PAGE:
Another resident wrote, “It will cause more traffic congestion. It is likely to lead to more pedestrians being hit as they jaywalk to places across the street from where they parked.”

Other residents were more sanguine and suggested that commuters would get used to the new situation. A resident from Wheaton Forest, the neighborhood immediately east of the Metro station, wrote, “I think having parking there is generally a good thing. It will allow easier access to the plaza once that is built across from parks and planning and will hopefully be beneficial to businesses and residents. “

Another resident concurred: “I’m glad they’re taking measures to make the sidewalk safer and slow the speed of traffic. I realize folks think of Wheaton Plaza as a suburban mall, but The Triangle is an urban area with a ton of foot traffic. City streets move more slowly and that’s just the way it is. Especially with the massive increase in residential population around the triangle over the last few years with the new apartment buildings opening up, traffic calming measures are necessary to get people to mentally adjust to the fact that they’re driving past people’s homes.”

Screenshot of NextDoor in the Wheaton area in Montgomery County.

In contrast to NextDoor, some Montgomery County urbanists on Twitter were bemused that the solution to congestion and increasing traffic fatalities was to make it even easier to drive places.

The Action Committee for Transit, a local transit advocacy group, tweeted about the situation: “Concerned that people will complain about loss of parking if the travel lanes converted to metered parking are then converted to bike lanes.”

This is a valid point. As DC urbanists can attest, once residents are used to street parking, it can be very contentious to remove them. Parking lanes may be intended as a step toward traffic calming, but might prove to be more difficult to replace at a later date with bus lanes, bike lanes, or a widened multi-use path.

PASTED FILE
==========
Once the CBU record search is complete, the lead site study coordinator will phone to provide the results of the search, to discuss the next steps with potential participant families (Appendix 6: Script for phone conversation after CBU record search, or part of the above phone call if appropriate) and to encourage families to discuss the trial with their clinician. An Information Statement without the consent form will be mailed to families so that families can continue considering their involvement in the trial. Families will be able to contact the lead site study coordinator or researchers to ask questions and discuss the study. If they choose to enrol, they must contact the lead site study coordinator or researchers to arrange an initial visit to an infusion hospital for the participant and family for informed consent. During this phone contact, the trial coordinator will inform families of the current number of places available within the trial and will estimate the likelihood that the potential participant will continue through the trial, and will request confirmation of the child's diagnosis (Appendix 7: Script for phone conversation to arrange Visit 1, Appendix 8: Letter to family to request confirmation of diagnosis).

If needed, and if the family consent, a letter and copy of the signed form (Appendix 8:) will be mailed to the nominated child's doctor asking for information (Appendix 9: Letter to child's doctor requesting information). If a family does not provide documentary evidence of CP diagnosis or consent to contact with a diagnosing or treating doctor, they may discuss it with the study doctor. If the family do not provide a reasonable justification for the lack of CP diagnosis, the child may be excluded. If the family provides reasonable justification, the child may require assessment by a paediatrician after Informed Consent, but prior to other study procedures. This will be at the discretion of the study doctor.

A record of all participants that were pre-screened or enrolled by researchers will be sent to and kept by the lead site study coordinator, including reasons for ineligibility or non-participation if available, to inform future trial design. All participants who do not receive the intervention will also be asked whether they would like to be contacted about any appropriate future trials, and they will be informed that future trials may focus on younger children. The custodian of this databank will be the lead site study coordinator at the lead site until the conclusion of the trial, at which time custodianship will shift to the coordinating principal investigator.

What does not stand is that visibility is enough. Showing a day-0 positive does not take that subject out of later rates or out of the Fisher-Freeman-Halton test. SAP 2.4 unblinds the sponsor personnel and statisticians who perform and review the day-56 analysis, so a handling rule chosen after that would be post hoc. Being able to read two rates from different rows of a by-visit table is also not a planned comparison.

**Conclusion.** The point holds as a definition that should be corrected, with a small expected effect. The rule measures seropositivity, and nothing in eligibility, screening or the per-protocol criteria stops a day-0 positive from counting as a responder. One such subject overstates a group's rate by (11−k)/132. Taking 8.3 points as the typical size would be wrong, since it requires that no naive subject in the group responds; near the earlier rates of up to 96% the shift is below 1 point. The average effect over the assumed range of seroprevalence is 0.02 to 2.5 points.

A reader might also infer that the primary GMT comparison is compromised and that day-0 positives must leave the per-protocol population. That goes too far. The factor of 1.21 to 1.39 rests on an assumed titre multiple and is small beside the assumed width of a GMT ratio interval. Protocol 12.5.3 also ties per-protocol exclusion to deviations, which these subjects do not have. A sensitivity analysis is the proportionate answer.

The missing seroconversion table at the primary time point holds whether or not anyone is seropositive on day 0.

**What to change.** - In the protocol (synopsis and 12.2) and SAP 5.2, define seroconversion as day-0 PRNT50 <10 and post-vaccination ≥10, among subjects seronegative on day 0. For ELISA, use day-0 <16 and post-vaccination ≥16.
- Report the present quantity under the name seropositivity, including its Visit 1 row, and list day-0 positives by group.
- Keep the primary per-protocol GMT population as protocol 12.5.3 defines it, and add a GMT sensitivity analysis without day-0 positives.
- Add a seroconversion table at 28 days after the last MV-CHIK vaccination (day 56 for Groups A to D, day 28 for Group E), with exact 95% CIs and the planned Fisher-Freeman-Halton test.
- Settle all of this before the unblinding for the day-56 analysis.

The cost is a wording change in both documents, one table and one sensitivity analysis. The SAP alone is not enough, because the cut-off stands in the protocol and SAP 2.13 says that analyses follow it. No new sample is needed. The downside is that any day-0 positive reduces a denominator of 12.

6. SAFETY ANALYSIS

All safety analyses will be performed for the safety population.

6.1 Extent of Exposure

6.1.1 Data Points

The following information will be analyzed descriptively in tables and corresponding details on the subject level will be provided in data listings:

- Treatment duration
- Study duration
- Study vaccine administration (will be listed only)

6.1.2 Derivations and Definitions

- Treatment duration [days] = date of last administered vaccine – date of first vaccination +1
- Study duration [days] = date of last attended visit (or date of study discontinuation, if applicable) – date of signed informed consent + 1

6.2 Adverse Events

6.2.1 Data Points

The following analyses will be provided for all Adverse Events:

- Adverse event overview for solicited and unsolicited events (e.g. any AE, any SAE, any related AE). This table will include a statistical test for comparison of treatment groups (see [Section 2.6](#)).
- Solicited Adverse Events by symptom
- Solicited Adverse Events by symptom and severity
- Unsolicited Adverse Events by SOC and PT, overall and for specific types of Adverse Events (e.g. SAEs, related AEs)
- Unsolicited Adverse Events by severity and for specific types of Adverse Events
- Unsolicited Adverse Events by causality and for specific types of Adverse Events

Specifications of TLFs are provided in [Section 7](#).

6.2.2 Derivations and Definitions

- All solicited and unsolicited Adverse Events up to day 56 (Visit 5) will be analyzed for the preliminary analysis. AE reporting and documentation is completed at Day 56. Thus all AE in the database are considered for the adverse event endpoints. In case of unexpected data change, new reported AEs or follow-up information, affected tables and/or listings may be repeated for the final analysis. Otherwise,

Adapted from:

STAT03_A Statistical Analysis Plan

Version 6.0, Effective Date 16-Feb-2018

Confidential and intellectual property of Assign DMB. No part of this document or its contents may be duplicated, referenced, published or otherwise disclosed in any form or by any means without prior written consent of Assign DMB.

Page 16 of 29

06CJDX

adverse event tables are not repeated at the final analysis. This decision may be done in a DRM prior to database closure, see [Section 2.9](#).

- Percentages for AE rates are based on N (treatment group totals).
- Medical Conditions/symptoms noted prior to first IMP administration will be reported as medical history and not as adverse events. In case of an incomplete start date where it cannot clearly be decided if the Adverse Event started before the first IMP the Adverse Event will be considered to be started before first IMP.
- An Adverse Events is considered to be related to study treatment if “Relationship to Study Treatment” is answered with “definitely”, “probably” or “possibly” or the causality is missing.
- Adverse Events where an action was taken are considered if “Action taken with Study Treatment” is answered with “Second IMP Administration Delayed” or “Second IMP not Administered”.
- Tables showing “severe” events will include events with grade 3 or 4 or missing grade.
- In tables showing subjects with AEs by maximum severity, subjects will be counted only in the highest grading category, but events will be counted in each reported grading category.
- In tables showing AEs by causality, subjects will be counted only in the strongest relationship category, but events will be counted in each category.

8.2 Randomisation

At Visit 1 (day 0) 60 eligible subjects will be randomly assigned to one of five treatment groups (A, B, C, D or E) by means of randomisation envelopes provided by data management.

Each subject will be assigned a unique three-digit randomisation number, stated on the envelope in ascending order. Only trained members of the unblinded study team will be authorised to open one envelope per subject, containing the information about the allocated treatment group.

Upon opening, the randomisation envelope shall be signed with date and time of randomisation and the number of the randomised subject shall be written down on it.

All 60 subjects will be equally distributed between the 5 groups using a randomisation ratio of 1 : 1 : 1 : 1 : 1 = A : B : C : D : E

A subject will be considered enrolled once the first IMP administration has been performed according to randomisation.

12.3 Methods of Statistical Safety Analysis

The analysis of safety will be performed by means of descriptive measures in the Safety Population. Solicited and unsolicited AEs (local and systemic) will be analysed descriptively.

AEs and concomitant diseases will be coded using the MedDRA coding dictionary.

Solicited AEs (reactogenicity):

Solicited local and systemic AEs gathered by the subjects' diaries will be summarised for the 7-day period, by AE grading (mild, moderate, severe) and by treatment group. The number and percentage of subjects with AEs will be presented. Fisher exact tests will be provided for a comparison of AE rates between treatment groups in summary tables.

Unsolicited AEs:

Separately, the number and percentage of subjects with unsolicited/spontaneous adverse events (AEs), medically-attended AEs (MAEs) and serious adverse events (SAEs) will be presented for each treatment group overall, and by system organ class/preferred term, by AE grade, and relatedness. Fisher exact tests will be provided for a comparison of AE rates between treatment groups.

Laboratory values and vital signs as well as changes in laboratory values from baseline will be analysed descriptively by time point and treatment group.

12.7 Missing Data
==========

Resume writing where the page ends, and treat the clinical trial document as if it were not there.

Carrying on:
My initial reaction was positive; I’d much rather be walking next to a parked car than one going at 40+ mph. Because the Maryland State Highway Administration (SHA), which has jurisdiction over the major arterials like Georgia Avenue, is loathe to make changes that would inconvenience drivers, driving lanes or parking are often the only options on the table.

What do readers think? Is replacing a driving lane with metered parking an improvement, or should we advocate for bicycle and bus lanes or bust?

A protected, marked bike lane on Cedar Street in downtown Silver Spring, with metered parking lanes on the outside, providing a buffer between cyclists and moving automobiles. This is what I’d like to see everywhere! Image by the author.

Sanjida Rangwala grew up in Canada and lived in multiple places in the US before landing in Silver Spring with her husband and two cats. She thinks way too much about infrastructure, inclusivity, and why we live the way we do. In her entirely unrelated day job, Sanjida figures out where the genes go in the genomes.